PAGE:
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I received this email invitation over the weekend from a lab that I've used recently. It's an open invitation to participate in a study that sounds interesting, and it did close with the invitation to "forward to a friend".

For others who may want to participate ~

DDC Veterinary is excited about research being conducted on the Genetics of Canine Hyper-Sociability. The study is being performed by Dr. Bridgett M. vonHoldt, Department of Ecology & Evolutionary Biology, at Princeton University.

What is Canine Hyper-Sociability?

Genetic findings provide a possible story for how humans domesticated wolves into dogs, which is suggested to have been through “the survival of the friendliest."
The research group recently identified mutations in a handful of genes that influence how friendly a dog or wolf is towards humans.
For more information, visit the Canine Hyper-Sociability website.

Dr. vonHoldt is working to develop a successful genetic survey for these mutations from dogs' DNA samples. Her group needs samples from all types of dogs. If you choose to participate, Dr. vonHoldt will send you a short report describing the number and type of gene variants your dog carries.

Want to join the study? Here's what you need to do:

Stage 1: Basic data collection Three forms: The consent form, demographic information and a short 42-question behavioral assessment of each individual dog. All forms can also be found on the project’s website.
Stage 2: Behavioral video data collection Two short behavioral tests you can conduct and record at home with your dog! Sociability test and Problem Solving test
Stage 3: Genetic sample donation Once all of the forms and video tests have been received by Dr. vonHoldt, she will send qualified participants the non-invasive cheek swab kit that can be collected at home, without the need for a vet visit. (Whole blood samples also accepted.)
Scan completed forms and name the file as "LastName_FirstName.pdf" Email the forms to Dr. vonHoldt at [email protected]. Put "WBS Participation" in the subject of the email, otherwise the email maybe discarded. Or mail the forms to:

Dr. Bridgett M. vonHoldt, Assistant Professor
Princeton University, Ecology & Evolutionary Biology
106A Guyot Hall
Princeton, NJ 08544
Email: [email protected], Phone: 609-258-7021
Webpage: https://www.princeton.edu/~vonholdt/dog_wbs.html

Please note: All samples and information must be sent to Dr. vonHoldt at the address above. Go to the project website for details. Information needs to be received by June 30, 2018.

Please direct all questions regarding this study to Dr. vonHoldt and not to DDC.

Thank you for your time!

DDC Veterinary
 

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@Apex1, you could always write the PI and ask directly, but, given the description provided at the link, I suspect that BYBs would be welcome; viz, We work extensively ... to integrate genomics and behavioral data gathered from wolves and domestic dogs of any variety, breed, and ancestry.

BTW, if you're interested in your dogs' behavior, more generally, you could always complete the C-BARQ --- which is part of the above protocol (https://vetapps.vet.upenn.edu/cbarq/). You'll get immediate results (unlike the iffy timeline for the hypersociability study) and you also can get assistance from the C-BARQ researchers in interpreting the results.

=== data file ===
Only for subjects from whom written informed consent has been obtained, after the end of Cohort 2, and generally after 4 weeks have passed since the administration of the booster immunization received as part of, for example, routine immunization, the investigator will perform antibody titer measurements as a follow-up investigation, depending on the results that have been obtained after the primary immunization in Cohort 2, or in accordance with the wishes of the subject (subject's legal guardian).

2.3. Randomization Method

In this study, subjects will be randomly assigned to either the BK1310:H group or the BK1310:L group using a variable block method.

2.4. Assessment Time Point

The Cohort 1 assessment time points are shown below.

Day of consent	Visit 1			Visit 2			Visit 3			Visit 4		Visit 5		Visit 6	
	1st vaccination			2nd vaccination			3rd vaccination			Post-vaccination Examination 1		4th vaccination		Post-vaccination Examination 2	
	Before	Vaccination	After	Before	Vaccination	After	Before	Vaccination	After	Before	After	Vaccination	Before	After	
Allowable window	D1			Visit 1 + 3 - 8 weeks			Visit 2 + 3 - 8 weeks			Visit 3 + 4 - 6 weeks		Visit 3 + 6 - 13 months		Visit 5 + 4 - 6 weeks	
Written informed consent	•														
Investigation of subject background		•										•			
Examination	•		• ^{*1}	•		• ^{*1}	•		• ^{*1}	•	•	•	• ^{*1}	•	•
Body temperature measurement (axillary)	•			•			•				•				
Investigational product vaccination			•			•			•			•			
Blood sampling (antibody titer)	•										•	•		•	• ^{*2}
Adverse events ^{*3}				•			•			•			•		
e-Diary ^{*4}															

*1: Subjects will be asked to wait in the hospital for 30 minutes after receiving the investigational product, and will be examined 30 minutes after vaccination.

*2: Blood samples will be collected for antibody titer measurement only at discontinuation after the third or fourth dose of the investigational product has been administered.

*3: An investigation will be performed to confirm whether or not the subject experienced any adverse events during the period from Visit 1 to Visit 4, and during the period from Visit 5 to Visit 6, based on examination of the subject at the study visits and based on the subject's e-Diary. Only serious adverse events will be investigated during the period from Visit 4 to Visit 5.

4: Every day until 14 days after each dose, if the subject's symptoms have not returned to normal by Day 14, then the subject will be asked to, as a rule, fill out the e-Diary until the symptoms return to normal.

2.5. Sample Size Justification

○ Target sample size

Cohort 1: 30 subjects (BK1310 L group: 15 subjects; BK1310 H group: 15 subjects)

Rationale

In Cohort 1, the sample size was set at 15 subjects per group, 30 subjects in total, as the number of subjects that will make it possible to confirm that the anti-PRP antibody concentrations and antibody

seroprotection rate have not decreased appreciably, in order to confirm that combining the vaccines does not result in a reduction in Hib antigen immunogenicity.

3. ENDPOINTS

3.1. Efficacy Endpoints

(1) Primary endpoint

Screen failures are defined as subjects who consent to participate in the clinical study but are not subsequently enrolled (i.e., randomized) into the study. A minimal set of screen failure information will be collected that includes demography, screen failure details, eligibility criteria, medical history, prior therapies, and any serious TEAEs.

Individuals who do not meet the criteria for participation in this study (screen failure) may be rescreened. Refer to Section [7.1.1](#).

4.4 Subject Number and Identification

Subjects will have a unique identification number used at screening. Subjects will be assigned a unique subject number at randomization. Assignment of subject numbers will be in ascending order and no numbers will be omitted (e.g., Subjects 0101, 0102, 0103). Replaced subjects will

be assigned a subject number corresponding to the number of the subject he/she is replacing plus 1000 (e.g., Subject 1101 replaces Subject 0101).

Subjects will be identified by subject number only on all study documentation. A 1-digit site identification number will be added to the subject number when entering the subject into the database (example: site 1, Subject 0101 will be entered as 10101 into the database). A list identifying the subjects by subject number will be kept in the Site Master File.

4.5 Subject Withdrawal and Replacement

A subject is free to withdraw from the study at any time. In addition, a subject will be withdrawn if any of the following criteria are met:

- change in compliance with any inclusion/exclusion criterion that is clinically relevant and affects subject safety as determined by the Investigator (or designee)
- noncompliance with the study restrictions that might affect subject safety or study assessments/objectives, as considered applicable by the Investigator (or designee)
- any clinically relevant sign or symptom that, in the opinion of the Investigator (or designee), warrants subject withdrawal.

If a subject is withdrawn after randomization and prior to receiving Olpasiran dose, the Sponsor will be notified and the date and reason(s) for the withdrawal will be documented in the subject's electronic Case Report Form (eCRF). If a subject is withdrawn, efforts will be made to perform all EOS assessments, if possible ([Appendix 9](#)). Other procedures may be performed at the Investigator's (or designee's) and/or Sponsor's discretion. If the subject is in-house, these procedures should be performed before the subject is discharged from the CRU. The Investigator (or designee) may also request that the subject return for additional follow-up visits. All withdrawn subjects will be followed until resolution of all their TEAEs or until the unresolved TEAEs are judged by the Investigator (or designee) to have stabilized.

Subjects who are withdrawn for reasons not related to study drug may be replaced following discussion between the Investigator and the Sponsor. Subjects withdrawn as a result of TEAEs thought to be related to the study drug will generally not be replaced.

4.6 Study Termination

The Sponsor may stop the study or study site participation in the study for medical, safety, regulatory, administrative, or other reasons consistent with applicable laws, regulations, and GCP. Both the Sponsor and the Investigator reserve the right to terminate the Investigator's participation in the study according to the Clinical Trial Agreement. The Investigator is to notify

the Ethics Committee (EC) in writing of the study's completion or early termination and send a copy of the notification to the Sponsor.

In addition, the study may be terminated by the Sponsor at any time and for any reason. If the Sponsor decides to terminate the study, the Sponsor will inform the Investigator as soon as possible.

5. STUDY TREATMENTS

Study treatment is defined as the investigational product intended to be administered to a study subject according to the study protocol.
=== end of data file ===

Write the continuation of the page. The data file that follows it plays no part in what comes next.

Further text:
Aly
 

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Thst is super interesting. There are 2 black phase wolves at a local wolf sanctuary that have a higher level of suspicion than their white litter mates. An employee is trying to get Purdue to look for a genetic link as they are seeing a pattern with all the black phase wolves.
 

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Thst is super interesting. There are 2 black phase wolves at a local wolf sanctuary that have a higher level of suspicion than their white litter mates. An employee is trying to get Purdue to look for a genetic link as they are seeing a pattern with all the black phase wolves.
Interesting! I wonder if this Dr. at Princeton would respond if they reached out.

Apex, I don't think the tester is coming at this from an ethics/performance dog angle. Just data.

This one caught my eye because it actually involves a genetic component (the cheek swab) and video submissions, instead of relying wholly on observations made by a dog's owner.

We can think we're being objective or unbiased when we answer questionnaires, but we probably aren't....
 

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Questionnaires are never that accurate. Training and experiencex will influence behavior and skew results.
 

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Hmmm..my dog Alvin was a hyper social train wreck (rescue 3 months). It is why he initially washed out of SD training. He LOVED OB. Was initially (up until the end) great off lead. Way too outgoing though to the point the running joke was he identifies with an Irish Setter. Got him to the point where he would not break to go say hello to a complete stranger, but he would be so focused on them and trembling with the desire to go flop at their feet belly up. It is a long story and posted under Aggression section..but over the last year of his life he unraveled, turned aggressive, his hyper socialism turned into aggressive demands.. would not let people leave the house as such he became a kenneled dog when people were in the house. Had I seen this study back then, I would have so been on board with participating. More than a few thousand on vets, behaviorists, and trainers. For shrugged shoulders and "genetically unraveling". PB dog, gorgeous, mentally not sound.
 

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